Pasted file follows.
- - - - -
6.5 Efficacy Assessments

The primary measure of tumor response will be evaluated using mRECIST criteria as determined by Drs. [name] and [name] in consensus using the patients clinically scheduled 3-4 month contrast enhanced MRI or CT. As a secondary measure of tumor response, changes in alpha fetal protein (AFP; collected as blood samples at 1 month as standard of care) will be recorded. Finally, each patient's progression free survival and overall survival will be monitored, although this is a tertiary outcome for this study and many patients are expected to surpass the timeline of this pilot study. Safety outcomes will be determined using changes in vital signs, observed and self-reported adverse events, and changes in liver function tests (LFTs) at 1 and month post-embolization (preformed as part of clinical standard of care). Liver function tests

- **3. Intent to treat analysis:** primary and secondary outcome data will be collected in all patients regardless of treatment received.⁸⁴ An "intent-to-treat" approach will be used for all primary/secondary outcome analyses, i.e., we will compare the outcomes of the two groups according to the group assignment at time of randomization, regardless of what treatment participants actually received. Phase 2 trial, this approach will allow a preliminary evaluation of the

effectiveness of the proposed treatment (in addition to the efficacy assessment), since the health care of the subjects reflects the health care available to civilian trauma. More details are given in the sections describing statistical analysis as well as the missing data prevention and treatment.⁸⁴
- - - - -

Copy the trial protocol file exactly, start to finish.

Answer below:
6.5 Efficacy Assessments

The primary measure of tumor response will be evaluated using mRECIST criteria as determined by Drs. [name] and [name] in consensus using the patients clinically scheduled 3-4 month contrast enhanced MRI or CT. As a secondary measure of tumor response, changes in alpha fetal protein (AFP; collected as blood samples at 1 month as standard of care) will be recorded. Finally, each patient's progression free survival and overall survival will be monitored, although this is a tertiary outcome for this study and many patients are expected to surpass the timeline of this pilot study. Safety outcomes will be determined using changes in vital signs, observed and self-reported adverse events, and changes in liver function tests (LFTs) at 1 and month post-embolization (preformed as part of clinical standard of care). Liver function tests

- **3. Intent to treat analysis:** primary and secondary outcome data will be collected in all patients regardless of treatment received.⁸⁴ An "intent-to-treat" approach will be used for all primary/secondary outcome analyses, i.e., we will compare the outcomes of the two groups according to the group assignment at time of randomization, regardless of what treatment participants actually received. Phase 2 trial, this approach will allow a preliminary evaluation of the

effectiveness of the proposed treatment (in addition to the efficacy assessment), since the health care of the subjects reflects the health care available to civilian trauma. More details are given in the sections describing statistical analysis as well as the missing data prevention and treatment.⁸⁴